Constant [sorry for getting the attribution wrong in my previous reply] wrote:

We do not know very well how the human mind does anything at all. But that the the human mind comes to have preferences that it did not have initially, cannot be doubted.
I do not know whether those changes in opinion indicate changes in terminal values, but it doesn't really matter for the purposes of this discussion, since humans aren't (capital-F) Friendly. You definitely don't want an FAI to unpredictably change its terminal values. Figuring out how to reliably prevent this kind of thing from happening, even in a strongly self-modifying mind (which humans aren't), is one of the sub-problems of the FAI problem.
To create a society of AIs, hoping they'll prevent each other from doing too much damage, isn't a viable solution to the FAI problem, even in the rudimentary "doesn't kill all humans" sense. There's various problems with the idea, among them:
1. Any two AIs are likely to have a much vaster difference in effective intelligence than you could ever find between two humans (for one thing, their hardware might be much more different than any two working human brains). This likelihood increases further if (at least) some subset of them is capable of strong self-improvement. With enough difference in power, cooperation becomes a losing strategy for the more powerful party.
2. The AIs might agree that they'd all be better off if they took the matter currently in use by humans for themselves, dividing the spoils among each other.

Any two AIs are likely to have a much vaster difference in effective intelligence than you could ever find between two humans (for one thing, their hardware might be much more different than any two working human brains). This likelihood increases further if (at least) some subset of them is capable of strong self-improvement. With enough difference in power, cooperation becomes a losing strategy for the more powerful party.

I read stuff like this and immediately my mind thinks, "comparative advantage." The point is that it can be (and probably is) worthwhile for Bob and Bill to trade with each other even if Bob is better at absolutely everything than Bill. And if it is worthwhile for them to trade with each other, then it may well be in the interest of neither of them to (say) eliminate the other, and it may be a waste of resources to (say) coerce the other. It is worthwhile for the state to coerce the population because the state is few and the population are many, so the per-person cost of coercion falls below the benefit of coercion; it is much less worthwhile for an individual to coerce another (slavery generally has the backing of the state - see for example the fugitive slave laws). But this mass production of coercive fear works in part because humans are similar to each other and so can be dealt with more or less the same way. If AIs are all over the place, then this does not necessarily hold. Furthermore if one AI decides to coerce the humans (who are admittedly similar to each other) then the other AIs may oppose him in order that they themselves might retain direct access to humans.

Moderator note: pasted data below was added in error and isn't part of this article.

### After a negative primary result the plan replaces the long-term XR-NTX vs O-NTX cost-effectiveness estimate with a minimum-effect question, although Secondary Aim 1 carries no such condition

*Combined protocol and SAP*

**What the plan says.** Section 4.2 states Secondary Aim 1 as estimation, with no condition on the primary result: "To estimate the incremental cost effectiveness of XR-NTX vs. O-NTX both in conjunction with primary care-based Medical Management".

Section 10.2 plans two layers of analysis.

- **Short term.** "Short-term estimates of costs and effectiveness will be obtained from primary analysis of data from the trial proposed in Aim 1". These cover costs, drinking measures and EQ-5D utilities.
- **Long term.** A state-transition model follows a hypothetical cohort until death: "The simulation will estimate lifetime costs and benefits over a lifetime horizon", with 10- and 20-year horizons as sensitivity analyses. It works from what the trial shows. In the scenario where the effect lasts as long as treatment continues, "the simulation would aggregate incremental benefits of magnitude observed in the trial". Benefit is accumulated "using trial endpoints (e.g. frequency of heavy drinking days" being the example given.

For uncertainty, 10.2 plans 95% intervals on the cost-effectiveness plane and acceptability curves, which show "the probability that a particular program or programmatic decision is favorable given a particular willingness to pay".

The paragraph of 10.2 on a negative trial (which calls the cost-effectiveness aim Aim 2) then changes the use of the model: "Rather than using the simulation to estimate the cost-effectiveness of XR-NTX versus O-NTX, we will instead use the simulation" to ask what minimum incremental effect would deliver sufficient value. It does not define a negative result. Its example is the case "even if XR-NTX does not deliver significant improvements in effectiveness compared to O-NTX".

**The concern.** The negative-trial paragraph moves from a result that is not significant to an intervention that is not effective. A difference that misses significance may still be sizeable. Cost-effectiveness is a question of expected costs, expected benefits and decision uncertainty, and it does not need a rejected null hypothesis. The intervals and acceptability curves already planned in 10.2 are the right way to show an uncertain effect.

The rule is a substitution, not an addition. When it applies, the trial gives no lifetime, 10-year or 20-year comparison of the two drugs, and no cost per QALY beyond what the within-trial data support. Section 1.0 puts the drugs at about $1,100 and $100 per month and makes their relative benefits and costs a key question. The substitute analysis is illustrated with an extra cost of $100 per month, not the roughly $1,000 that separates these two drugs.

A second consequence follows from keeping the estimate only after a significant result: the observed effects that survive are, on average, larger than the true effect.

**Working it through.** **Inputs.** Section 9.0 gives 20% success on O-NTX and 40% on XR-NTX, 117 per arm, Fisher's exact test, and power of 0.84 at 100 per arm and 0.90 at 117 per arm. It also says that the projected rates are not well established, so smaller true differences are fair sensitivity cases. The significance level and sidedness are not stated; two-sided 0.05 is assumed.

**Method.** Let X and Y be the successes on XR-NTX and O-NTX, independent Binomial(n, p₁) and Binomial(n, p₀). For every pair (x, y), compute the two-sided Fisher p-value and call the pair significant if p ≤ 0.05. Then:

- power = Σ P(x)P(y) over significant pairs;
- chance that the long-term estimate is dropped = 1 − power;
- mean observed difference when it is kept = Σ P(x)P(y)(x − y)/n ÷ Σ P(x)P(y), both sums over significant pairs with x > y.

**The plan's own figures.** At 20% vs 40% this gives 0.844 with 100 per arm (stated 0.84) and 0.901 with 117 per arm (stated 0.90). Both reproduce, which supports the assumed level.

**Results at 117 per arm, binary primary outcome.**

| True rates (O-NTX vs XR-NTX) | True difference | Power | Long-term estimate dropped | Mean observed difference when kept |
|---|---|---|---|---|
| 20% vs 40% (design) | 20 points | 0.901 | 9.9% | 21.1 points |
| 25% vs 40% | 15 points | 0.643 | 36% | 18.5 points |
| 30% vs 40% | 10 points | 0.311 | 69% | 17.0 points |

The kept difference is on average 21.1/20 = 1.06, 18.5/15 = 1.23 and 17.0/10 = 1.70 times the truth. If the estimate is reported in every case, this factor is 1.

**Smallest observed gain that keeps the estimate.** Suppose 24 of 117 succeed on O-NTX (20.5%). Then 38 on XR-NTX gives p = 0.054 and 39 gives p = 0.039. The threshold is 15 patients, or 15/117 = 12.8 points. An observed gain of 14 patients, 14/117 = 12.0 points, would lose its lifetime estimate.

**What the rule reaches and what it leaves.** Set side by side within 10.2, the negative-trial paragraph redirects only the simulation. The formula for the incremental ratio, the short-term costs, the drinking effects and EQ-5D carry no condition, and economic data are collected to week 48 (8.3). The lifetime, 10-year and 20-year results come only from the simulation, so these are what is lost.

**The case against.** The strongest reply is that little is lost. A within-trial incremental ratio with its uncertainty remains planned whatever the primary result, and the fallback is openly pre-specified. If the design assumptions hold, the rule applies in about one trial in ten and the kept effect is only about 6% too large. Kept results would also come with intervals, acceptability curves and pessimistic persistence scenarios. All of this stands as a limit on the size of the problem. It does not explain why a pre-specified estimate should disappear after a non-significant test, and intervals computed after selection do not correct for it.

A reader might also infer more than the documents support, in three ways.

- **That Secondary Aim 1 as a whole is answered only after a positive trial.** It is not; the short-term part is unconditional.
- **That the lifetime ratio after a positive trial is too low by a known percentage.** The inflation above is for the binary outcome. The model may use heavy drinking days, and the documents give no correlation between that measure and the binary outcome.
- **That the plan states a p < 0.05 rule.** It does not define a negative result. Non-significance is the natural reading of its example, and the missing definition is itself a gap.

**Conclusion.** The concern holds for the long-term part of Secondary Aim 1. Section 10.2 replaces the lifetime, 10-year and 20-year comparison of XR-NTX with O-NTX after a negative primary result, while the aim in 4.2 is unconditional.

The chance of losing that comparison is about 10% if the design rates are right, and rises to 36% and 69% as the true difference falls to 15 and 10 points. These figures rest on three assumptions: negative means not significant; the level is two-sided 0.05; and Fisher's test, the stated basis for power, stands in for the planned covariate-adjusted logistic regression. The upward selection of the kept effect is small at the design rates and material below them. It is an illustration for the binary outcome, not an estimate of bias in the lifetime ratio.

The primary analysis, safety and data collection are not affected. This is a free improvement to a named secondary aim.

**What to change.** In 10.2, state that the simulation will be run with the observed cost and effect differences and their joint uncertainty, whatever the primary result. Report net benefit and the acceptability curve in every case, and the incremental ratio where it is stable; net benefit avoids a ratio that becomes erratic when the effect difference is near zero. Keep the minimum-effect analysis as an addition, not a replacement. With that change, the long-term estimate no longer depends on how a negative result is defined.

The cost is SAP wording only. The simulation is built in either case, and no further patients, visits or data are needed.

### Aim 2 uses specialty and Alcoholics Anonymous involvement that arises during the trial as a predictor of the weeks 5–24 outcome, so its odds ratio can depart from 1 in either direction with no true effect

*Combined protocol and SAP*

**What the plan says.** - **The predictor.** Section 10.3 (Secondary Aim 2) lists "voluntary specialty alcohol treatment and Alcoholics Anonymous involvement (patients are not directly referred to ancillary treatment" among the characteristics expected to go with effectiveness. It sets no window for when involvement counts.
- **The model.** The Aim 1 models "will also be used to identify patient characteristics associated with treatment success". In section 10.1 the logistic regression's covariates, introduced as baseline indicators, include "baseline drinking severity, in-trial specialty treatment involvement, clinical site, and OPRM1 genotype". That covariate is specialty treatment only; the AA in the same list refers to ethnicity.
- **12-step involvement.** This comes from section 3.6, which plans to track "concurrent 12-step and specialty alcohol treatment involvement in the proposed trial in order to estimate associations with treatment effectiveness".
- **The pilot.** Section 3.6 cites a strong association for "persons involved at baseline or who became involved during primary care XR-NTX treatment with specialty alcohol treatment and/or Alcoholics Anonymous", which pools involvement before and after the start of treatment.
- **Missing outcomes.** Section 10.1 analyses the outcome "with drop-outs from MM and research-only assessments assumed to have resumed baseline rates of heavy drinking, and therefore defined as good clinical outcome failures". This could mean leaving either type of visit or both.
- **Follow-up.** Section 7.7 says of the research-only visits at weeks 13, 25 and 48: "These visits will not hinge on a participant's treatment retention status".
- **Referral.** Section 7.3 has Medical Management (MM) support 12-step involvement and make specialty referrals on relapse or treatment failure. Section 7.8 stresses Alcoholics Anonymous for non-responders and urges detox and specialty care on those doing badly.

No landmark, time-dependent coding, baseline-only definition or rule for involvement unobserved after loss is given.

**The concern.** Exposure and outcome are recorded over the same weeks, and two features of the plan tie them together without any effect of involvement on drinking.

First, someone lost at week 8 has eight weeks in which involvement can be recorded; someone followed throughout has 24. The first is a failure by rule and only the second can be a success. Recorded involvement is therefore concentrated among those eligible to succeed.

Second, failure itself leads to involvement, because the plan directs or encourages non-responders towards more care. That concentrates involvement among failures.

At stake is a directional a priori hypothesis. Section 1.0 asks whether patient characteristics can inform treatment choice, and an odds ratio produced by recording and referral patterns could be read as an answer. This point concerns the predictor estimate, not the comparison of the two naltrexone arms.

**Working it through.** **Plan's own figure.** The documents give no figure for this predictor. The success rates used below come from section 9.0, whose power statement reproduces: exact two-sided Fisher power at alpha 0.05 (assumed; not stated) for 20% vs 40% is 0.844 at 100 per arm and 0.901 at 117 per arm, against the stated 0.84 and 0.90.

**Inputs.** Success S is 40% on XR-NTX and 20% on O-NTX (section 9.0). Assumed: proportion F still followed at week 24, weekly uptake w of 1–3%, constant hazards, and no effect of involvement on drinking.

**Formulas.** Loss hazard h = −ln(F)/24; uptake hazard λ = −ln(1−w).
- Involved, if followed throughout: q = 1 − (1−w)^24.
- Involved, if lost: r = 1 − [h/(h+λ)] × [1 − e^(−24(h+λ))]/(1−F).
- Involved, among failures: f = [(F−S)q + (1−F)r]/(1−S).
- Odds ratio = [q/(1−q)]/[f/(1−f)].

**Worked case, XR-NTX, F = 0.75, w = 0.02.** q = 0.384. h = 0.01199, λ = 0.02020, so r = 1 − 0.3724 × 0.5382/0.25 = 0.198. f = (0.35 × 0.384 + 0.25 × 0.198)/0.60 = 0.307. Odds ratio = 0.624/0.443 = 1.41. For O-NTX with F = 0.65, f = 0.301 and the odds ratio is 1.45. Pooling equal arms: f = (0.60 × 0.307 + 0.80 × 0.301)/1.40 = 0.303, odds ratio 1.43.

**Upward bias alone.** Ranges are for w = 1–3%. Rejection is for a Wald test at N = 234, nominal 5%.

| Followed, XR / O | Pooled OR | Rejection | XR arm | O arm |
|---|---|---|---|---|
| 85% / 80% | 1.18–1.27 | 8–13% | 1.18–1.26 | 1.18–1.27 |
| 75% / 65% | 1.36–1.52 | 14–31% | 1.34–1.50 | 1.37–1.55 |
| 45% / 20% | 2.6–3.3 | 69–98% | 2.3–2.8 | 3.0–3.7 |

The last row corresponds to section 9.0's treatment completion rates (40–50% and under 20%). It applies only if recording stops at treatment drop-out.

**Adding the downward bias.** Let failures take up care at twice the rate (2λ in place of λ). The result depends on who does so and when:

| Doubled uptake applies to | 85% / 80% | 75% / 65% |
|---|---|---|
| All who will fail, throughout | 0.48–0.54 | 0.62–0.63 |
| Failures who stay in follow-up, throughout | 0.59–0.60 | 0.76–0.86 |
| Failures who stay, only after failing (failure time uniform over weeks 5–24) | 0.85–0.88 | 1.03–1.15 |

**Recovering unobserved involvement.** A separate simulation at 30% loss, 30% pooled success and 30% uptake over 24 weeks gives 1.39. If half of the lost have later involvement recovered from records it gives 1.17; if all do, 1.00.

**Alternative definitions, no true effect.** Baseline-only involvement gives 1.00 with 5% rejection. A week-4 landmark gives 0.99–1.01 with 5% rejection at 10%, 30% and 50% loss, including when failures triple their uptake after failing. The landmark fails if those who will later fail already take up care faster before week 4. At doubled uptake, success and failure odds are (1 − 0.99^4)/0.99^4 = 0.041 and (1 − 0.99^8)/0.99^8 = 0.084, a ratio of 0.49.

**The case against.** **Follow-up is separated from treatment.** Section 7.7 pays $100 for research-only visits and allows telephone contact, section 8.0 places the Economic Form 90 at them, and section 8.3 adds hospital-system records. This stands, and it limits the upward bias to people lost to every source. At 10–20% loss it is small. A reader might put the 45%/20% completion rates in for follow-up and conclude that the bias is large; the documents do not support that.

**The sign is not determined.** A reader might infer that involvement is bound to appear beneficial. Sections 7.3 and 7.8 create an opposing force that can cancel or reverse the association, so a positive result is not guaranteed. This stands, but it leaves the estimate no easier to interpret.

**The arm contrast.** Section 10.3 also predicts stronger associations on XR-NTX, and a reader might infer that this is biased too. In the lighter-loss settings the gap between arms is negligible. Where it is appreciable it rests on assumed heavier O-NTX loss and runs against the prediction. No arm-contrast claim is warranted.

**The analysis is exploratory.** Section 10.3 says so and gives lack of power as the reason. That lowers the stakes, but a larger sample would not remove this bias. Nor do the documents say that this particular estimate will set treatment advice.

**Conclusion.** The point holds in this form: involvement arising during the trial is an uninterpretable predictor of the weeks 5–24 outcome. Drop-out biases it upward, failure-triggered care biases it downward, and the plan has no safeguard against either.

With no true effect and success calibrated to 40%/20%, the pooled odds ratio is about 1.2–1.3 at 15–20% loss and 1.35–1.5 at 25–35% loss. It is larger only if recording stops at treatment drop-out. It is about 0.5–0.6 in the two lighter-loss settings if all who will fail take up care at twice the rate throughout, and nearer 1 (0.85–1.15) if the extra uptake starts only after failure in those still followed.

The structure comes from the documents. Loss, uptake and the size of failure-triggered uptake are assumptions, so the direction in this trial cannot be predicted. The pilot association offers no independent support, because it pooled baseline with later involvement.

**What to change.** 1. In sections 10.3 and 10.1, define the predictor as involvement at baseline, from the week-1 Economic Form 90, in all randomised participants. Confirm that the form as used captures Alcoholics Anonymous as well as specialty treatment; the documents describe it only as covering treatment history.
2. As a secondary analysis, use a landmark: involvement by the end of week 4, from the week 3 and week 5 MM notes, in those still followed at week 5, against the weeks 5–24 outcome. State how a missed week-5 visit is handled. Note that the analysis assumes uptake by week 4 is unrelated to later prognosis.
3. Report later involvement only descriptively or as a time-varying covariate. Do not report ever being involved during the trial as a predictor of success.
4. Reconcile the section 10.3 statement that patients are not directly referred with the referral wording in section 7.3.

The AIs might agree that they'd all be better off if they took the matter currently in use by humans for themselves, dividing the spoils among each other.

Maybe but maybe not. Dividing the spoils paints a picture of the one-time destruction of the human race, and it may well be to the advantage of the AIs not to kill off the humans. After all, if the humans have something worth treating as spoils, then the humans are productive and so might be even more useful alive.

You definitely don't want an FAI to unpredictably change its terminal values. Figuring out how to reliably prevent this kind of thing from happening, even in a strongly self-modifying mind (which humans aren't), is one of the sub-problems of the FAI problem.

The FAI may be an unsolvable problem, if by FAI we mean an AI into which certain limits are baked. This has seemed dubious ever since Asimov. The idea of baking in rules of robotics has long seemed to me to fundamentally misunderstand both the nature of morality and the nature of intelligence. But time will tell.

Humans having this kind of tendency is a predictable result of what their design was optimized to do, and as such them having it doesn't imply much for minds from a completely different part of mind design space.
Eliezer seems to be saying his FAI will emulate his own mind, assuming it was much more knowledgeable and had heard all the arguments.

Um, no. First, the last revision of the plan called for focusing the FAI on the whole human species, not just one or more programmers. Second, the extrapolation is a bit more complicated than "if you knew more". I am neither evil nor stupid.

After all, if the humans have something worth treating as spoils, then the humans are productive and so might be even more useful alive.
Humans depend on matter to survive, and increase entropy by doing so. Matter can be used for storage and computronium, negentropy for fueling computation. Both are limited and valuable (assuming physics doesn't allow for infinite-resource cheats) resources.
I read stuff like this and immediately my mind thinks, "comparative advantage." The point is that it can be (and probably is) worthwhile for Bob and Bill to trade with each other even if Bob is better at absolutely everything than Bill.